World Bank to Help Zambia Improve Health Delivery Systems
March 21, 2014
$67 million to improve the utilization of maternal, newborn, child health and nutrition services
WASHINGTON, March 21, 2014 – The World Bank Board of Directors today approved a US$52 million IDA* credit and US$15 million grant to help Zambia improve its health delivery systems and utilization of maternal, newborn, child health and nutrition services. The project will directly benefit about 1.2 million women of reproductive age including pregnant and lactating women. It will also benefit about 1.1 million under-5 children.
The project will support Government’s efforts to accelerate progress towards maternal and child health MDGs. It will also support the country to be better prepared in tackling emerging challenges, especially non-communicable diseases. It is expected to strengthen service delivery, while focusing on results and reducing inequities, particularly in Zambia’s five low performing, poorer and underserved provinces of Western, North-Western, Northern, Muchinga and Luapula.
Commenting on the news of the Board’s approval, the Country Director for Zambia, Malawi and Zimbabwe, Kundhavi Kadiresan said, “The Project will specifically support supply side interventions such as improving the availability of skilled care, increasing the availability of health and nutrition commodities, strengthening referral linkages through results-based approaches, and institutional capacity building.”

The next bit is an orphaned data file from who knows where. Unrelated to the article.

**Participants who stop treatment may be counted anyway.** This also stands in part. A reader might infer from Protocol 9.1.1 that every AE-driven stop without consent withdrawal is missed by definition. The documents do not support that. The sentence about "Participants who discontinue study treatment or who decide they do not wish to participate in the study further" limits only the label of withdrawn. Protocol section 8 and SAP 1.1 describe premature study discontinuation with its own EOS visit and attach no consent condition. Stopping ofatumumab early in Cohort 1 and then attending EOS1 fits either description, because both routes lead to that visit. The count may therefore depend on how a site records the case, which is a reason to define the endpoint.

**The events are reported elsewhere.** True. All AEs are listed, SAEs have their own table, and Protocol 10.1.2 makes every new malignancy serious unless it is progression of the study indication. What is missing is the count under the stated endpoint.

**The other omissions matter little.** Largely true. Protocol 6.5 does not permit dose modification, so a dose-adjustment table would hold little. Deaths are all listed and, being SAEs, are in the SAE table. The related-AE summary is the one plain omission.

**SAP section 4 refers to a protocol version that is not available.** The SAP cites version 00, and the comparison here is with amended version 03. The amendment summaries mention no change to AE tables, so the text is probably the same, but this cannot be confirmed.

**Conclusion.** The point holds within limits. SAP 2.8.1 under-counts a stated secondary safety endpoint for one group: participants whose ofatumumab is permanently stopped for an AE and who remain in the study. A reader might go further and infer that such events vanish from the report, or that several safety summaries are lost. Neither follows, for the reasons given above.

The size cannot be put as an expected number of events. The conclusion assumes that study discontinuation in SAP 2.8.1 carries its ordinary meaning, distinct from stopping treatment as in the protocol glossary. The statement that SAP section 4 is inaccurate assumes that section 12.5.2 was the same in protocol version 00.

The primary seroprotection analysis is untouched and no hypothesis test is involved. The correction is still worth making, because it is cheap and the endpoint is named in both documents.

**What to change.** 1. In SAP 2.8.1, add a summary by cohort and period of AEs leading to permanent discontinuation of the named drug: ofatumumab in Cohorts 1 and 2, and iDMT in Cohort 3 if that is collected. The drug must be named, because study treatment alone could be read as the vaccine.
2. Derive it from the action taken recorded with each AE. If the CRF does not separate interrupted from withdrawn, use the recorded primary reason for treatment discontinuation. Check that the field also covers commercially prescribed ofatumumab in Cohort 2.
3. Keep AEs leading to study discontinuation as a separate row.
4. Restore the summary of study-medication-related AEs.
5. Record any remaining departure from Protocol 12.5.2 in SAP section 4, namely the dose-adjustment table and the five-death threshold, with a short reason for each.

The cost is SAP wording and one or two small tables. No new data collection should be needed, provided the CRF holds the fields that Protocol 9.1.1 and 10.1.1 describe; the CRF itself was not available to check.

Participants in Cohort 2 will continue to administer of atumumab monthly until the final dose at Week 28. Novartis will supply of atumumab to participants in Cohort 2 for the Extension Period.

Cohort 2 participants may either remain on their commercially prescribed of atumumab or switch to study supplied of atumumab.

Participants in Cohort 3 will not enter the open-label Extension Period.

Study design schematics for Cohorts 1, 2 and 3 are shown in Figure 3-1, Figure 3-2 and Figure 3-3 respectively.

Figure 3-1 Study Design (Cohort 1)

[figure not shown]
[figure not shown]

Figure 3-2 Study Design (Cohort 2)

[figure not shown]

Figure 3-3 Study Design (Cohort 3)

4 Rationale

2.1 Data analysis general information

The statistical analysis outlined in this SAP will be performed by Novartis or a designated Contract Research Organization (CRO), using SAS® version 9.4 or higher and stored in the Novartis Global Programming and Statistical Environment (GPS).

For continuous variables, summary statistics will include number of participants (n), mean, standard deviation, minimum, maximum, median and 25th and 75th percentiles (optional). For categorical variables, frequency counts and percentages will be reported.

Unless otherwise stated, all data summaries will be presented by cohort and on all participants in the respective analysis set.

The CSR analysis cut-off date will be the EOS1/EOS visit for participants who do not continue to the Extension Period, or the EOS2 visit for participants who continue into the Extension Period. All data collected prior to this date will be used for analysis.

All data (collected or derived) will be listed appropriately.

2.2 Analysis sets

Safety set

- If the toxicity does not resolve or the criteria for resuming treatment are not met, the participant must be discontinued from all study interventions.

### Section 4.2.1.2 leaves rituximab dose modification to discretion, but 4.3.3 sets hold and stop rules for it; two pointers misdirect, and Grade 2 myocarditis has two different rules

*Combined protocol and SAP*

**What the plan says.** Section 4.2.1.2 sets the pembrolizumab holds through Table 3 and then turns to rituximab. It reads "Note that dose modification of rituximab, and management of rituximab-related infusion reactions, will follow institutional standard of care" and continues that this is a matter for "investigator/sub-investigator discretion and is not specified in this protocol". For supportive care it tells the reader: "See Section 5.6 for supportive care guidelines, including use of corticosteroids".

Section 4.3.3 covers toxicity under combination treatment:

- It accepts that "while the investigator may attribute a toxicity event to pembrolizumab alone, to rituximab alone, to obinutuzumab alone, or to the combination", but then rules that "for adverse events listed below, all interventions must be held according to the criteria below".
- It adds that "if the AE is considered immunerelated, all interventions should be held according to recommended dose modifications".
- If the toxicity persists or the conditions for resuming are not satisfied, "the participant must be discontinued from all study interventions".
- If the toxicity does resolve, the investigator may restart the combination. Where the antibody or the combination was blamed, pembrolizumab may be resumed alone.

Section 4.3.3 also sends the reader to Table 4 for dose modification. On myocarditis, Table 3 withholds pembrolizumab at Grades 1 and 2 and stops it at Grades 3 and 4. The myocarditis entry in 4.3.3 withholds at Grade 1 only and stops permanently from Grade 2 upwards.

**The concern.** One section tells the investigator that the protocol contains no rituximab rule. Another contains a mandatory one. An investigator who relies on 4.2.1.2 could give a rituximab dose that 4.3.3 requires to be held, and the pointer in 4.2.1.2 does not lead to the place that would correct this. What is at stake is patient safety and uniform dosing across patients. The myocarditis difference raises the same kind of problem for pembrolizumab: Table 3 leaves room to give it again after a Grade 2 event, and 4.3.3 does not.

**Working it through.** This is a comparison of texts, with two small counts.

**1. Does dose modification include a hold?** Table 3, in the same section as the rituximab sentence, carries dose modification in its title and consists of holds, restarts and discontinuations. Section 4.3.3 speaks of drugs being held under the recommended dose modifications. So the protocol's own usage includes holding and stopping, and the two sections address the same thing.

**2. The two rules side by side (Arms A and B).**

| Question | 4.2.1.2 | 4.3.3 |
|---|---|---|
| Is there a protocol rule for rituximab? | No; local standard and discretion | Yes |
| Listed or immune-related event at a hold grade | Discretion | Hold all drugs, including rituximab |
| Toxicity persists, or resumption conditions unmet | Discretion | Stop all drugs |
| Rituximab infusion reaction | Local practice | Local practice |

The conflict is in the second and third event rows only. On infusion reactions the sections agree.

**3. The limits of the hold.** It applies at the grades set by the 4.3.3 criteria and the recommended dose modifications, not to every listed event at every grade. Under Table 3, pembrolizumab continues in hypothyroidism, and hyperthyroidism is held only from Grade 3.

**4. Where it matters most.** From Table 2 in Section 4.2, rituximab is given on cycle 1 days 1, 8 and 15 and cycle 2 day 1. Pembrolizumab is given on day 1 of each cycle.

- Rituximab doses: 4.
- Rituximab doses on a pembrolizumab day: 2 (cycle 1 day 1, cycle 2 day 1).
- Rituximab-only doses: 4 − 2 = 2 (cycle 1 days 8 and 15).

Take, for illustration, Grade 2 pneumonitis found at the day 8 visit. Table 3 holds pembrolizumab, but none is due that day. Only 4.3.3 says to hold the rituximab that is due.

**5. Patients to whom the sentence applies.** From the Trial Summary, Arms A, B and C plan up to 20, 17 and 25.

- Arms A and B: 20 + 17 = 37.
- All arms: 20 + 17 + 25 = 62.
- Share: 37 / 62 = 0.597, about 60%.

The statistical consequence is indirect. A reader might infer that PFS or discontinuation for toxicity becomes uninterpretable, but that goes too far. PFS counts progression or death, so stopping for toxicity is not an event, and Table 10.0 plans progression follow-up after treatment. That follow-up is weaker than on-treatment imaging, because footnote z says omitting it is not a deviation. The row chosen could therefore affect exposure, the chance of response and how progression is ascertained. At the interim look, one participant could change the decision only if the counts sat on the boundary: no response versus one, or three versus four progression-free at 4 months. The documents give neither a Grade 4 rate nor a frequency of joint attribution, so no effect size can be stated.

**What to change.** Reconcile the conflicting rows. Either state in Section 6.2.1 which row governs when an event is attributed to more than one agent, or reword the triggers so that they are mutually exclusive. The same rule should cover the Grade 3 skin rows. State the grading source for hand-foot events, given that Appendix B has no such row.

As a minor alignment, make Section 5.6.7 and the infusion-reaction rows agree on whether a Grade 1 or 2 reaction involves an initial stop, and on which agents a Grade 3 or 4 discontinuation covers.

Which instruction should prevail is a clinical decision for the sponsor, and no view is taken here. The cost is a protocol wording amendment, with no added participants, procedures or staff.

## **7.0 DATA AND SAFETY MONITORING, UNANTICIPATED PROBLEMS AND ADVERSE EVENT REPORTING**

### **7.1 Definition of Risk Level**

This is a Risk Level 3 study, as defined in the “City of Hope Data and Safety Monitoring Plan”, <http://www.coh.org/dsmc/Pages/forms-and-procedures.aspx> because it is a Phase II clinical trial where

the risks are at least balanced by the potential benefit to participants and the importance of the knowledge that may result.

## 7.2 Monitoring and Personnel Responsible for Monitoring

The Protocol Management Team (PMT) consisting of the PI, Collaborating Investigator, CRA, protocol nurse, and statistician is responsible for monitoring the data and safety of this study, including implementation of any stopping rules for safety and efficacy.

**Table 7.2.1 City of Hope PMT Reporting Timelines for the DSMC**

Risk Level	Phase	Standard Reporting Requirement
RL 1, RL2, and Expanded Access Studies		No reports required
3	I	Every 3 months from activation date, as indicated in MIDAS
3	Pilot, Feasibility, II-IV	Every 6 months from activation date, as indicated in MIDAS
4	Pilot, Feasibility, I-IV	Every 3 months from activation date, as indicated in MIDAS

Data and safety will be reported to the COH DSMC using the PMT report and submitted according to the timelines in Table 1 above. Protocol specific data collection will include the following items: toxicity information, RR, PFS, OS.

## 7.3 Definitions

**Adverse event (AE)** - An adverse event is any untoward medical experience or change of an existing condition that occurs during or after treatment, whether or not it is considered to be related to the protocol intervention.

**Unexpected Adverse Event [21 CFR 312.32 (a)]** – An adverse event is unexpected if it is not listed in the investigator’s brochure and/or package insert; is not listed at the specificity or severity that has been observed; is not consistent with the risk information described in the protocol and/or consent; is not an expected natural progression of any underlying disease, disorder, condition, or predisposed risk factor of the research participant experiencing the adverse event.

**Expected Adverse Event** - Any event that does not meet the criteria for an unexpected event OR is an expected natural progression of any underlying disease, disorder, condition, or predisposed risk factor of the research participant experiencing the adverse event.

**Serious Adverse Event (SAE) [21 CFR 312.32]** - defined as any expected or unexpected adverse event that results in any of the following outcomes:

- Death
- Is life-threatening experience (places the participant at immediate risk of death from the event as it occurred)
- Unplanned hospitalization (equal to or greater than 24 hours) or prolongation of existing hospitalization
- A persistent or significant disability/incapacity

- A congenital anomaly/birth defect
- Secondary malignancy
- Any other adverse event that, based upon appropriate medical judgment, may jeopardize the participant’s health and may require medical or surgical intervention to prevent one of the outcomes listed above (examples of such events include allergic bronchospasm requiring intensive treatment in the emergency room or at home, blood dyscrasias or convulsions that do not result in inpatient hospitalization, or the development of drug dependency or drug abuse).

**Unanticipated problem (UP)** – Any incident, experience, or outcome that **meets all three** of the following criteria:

The Task Team Leader of the Project, Netsanet Walelign Workie, itemized the structure of the five year project and how it will be implemented under three components.
- Component 1: Will focus on enhancing training capacity and standards for nursing and midwifery; improve supply chain systems for essential commodities, and referral system and linkages across levels of care.
- Component 2: will build on the on-going Result Based Financing (RBF) pilot to strengthen the Maternal, Newborn and Child Health and nutrition service delivery, with specific focus on increasing supply and demand side efficiency and reaching underserved population. This component will also play a critical role to enhance community participation in the improvement of service delivery
- Component 3: will focus on strengthen project management, implementation, monitoring and evaluation. It will support Government's efforts to produce evidence-based analytical studies in health and nutrition, including health financing, planning and budgeting, human resources for health, and drugs and medical supplies.
“This project focus on broadening sharing of social and health services to the poor and under-served, and will enhance the Government’s health sector vision of “equity of access to assured quality, cost-effective and affordable health services as close to the family as possible” said Netsanet Walelign Workie.
* The World Bank’s International Development Association (IDA), established in 1960, helps the world’s poorest countries by providing zero-interest loans and grants for projects and programs that boost economic growth, reduce poverty, and improve poor people’s lives. IDA is one of the largest sources of assistance for the world’s 82 poorest countries, 40 of which are in Africa. Resources from IDA bring positive change for 2.5 billion people living on less than $2 a day. Since 1960, IDA has supported development work in 108 countries. Annual commitments have increased steadily and averaged about $16 billion over the last three years, with about 50 percent of commitments going to Africa.
- Philippines: World Bank Group President Speech at the Daylight Dialogue
- New Study Adds Up the Benefits of Climate-Smart Development in Lives, Jobs, and GDP
- Joint Vietnam-World Bank Group Study Will Seek Path for Higher Economic Growth
- Forests Are Creating Momentum for Climate Negotiations
- How Tanzania Plans To Achieve "Big Results Now" in Education